This strip first appeared in issue #215 of Linux (Pro) Magazine. This one was based on the true story of my own 1984-vintage Cherry keyboard, rescued from a dumpster, cleaned and brought back into service – to the annoyance of my colleagues at the time.

My 1984-vintage Cherry keyboard – so old it required two adaptors to plug it into my USB-only computer!

Okay, so the 1984 dating is a bit of a guess, based on the label on the underside of the keyboard

Because there was no such thing as a ‘Windows’ (aka ‘Super’) key back in 1984, I even ended up getting hold of a small microcontroller on a USB-stick form factor, and programming it to send a suitable keypress when a button on the board was pressed. It rarely got used, but just occasionally I would come across a piece of software or functionality that would only work with the Windows key, so the creation of this little dongle allowed me to continue working with my lovely-to-type-on Cherry keyboard without any loss of modern functionality.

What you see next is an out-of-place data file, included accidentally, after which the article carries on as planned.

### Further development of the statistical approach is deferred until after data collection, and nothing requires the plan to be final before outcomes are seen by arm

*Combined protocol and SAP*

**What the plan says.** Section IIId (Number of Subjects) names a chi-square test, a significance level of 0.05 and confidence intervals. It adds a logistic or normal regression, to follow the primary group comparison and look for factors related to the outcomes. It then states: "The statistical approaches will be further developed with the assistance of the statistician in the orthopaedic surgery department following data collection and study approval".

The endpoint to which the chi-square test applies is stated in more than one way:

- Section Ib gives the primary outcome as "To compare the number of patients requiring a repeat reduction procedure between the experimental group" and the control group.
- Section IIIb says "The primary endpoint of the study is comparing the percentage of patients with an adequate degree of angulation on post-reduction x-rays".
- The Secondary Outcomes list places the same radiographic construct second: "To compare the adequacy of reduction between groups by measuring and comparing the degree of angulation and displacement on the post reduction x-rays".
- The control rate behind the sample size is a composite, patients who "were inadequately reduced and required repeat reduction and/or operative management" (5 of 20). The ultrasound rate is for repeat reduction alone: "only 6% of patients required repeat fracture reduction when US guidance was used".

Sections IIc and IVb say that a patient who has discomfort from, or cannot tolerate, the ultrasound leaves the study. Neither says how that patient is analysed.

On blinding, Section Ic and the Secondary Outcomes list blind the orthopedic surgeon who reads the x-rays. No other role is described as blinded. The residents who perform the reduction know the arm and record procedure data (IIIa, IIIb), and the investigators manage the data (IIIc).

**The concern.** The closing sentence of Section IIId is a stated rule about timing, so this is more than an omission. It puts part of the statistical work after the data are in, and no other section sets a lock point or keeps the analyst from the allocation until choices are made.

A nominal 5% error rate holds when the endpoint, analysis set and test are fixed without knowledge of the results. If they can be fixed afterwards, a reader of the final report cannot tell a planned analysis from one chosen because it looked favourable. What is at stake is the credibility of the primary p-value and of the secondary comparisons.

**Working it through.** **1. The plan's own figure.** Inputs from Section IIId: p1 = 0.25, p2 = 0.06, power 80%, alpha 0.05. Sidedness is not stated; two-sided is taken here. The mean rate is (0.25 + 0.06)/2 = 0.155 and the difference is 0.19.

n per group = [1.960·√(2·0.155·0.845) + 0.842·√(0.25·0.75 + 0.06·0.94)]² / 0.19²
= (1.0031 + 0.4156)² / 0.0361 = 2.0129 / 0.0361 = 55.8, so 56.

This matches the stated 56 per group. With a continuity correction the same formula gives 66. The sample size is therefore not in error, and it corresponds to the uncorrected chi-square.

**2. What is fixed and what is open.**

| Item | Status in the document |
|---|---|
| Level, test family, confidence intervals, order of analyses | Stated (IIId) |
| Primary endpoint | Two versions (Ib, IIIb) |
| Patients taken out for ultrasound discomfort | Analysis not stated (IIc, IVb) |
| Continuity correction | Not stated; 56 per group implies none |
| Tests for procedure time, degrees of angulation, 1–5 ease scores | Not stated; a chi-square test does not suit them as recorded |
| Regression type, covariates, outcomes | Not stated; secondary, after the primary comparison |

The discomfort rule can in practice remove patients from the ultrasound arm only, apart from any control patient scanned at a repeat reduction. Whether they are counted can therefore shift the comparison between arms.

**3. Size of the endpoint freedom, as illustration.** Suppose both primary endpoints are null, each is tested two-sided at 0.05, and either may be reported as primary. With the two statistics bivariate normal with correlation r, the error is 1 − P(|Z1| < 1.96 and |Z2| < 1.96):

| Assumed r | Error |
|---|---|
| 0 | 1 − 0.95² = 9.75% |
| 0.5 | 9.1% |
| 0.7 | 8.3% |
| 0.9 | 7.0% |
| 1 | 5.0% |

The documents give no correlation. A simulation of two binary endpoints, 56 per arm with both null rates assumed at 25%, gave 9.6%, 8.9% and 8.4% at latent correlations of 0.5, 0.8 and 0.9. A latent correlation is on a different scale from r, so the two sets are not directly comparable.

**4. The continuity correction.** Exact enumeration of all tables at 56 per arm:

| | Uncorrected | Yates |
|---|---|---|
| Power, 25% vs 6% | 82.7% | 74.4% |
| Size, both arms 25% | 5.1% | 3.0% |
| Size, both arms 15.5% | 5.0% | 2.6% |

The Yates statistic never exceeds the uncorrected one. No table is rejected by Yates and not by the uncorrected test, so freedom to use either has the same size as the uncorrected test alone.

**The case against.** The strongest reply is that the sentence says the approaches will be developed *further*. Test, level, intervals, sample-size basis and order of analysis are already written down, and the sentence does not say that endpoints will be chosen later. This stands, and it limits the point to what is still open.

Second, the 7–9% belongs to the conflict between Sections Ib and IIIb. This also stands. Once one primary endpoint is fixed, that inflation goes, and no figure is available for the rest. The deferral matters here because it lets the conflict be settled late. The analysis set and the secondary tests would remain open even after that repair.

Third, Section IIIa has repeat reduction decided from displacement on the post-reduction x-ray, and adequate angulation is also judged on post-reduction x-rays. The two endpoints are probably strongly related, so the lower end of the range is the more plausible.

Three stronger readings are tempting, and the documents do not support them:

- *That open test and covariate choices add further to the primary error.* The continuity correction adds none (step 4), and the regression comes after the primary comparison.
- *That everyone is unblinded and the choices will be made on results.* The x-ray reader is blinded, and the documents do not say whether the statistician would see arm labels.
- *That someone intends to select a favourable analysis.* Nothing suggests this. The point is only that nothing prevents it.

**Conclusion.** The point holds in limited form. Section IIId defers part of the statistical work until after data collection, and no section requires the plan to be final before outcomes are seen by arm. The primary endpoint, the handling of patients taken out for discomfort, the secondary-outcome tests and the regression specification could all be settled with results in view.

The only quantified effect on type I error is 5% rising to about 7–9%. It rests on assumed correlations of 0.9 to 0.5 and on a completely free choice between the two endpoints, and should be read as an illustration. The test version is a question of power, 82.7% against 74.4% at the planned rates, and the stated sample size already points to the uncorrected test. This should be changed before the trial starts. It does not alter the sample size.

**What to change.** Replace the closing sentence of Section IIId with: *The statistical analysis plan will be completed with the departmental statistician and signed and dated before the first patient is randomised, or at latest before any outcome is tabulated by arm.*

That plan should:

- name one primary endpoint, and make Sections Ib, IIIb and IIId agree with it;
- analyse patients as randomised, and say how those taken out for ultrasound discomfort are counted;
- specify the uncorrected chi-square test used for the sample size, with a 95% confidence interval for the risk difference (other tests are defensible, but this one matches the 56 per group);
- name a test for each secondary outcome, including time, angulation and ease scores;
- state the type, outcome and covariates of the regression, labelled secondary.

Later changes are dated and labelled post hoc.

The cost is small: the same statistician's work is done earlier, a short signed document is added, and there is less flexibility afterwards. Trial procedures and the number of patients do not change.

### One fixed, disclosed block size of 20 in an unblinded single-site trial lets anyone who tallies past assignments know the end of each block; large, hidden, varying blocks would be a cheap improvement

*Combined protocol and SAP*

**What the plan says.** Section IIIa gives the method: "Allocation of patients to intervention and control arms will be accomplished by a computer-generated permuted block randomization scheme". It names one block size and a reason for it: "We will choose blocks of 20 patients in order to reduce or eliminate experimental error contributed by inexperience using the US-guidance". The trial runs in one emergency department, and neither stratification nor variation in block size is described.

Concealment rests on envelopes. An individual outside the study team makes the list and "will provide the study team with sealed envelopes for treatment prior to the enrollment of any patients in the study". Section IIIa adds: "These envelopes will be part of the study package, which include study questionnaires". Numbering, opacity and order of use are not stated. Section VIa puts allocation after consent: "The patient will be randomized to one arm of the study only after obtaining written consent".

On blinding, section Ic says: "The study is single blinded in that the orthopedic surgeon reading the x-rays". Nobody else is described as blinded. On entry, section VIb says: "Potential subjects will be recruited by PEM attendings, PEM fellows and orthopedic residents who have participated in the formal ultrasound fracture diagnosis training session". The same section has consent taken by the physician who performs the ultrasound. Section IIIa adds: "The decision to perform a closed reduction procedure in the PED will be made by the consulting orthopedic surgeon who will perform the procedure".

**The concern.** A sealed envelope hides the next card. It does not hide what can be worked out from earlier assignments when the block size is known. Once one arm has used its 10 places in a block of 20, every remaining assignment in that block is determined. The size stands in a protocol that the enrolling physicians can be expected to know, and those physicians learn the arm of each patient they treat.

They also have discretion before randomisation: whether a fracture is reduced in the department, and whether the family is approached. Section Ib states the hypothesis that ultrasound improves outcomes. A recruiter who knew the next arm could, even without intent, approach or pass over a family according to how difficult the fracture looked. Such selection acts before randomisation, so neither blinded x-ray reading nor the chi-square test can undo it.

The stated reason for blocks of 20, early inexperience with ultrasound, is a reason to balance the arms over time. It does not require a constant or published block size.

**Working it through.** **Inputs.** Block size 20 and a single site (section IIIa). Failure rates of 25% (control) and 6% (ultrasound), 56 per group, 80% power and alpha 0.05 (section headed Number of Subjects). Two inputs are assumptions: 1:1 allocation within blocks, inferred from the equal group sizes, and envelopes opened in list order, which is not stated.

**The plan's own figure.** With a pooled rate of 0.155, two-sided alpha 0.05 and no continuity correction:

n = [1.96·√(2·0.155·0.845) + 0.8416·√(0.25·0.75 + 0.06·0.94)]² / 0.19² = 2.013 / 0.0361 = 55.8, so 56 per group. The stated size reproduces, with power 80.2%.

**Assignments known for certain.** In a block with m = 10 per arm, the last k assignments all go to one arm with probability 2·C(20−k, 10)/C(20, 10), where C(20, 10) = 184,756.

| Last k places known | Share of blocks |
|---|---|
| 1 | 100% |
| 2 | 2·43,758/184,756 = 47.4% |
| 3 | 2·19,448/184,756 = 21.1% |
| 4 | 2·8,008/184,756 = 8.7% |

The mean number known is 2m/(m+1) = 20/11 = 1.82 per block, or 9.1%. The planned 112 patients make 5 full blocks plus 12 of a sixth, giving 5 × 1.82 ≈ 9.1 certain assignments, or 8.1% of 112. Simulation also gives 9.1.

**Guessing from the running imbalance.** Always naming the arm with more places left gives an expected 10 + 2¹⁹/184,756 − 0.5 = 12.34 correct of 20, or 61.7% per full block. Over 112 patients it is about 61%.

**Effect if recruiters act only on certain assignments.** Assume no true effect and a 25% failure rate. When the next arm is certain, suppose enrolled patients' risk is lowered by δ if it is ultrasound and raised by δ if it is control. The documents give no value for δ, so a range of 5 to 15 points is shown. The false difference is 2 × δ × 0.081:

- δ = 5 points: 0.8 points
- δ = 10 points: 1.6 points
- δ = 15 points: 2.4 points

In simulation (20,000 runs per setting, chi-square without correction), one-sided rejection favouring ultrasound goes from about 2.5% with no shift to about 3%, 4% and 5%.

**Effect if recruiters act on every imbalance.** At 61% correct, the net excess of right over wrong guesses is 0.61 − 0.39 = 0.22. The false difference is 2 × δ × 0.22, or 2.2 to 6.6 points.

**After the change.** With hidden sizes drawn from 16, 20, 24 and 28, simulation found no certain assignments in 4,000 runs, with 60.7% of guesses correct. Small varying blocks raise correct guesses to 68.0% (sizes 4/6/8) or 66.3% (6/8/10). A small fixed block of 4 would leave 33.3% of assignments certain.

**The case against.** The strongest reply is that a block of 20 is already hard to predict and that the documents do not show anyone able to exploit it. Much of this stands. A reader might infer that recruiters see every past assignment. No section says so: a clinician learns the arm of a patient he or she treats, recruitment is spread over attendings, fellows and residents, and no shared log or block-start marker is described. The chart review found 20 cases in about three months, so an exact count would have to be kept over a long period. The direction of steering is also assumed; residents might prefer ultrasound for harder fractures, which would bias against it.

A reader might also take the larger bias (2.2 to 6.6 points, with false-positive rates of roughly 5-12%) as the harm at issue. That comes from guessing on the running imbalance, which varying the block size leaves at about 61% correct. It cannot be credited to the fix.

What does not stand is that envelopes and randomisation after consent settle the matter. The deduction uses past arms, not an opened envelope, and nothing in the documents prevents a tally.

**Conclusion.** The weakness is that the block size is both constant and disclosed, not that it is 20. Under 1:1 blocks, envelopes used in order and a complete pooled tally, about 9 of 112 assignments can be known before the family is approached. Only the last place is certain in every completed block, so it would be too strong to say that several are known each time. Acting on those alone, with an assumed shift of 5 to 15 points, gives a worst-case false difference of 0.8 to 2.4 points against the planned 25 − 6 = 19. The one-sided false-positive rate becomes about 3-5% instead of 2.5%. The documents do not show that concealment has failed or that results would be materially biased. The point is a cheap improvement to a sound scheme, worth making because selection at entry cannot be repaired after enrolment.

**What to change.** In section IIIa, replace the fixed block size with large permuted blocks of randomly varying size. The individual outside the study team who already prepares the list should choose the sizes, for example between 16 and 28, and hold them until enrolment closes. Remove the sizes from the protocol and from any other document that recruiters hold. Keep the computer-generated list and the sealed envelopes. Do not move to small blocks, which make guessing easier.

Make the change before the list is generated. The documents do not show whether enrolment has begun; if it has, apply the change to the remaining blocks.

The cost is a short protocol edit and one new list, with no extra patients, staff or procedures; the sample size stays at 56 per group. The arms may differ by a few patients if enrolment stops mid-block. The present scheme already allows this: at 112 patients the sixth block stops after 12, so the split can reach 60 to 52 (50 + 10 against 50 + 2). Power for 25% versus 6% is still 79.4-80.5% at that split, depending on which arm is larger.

Yes, this is a Super (or Windows) key. Pressing the H button sends a Super key event, and Linux was happy to combine it with the keypresses from the Cherry keyboard when I needed it.

Fork this comic (or just grab the source files) on GitHub

↓ Transcript
[Panel 1: Elvie is holding, almost cradling, a keyboard]

Elvie: I bought a mechanical keyboard, with Cherry blue switches, n-key rollover, and custom keycaps.

Elvie: It's a thing of beauty, and makes typing a dream…

[Panel 2: Elvie is typing on the keyboard, which is making loud 'click' and 'clack' noises]

Elvie: …but perhaps it wasn't the best choice for an open plan office!!!

[Elvie is lookng embarrassed. Her colleagues are blocking their ears with their hands or fingers. Another is wearing hearing protectors.]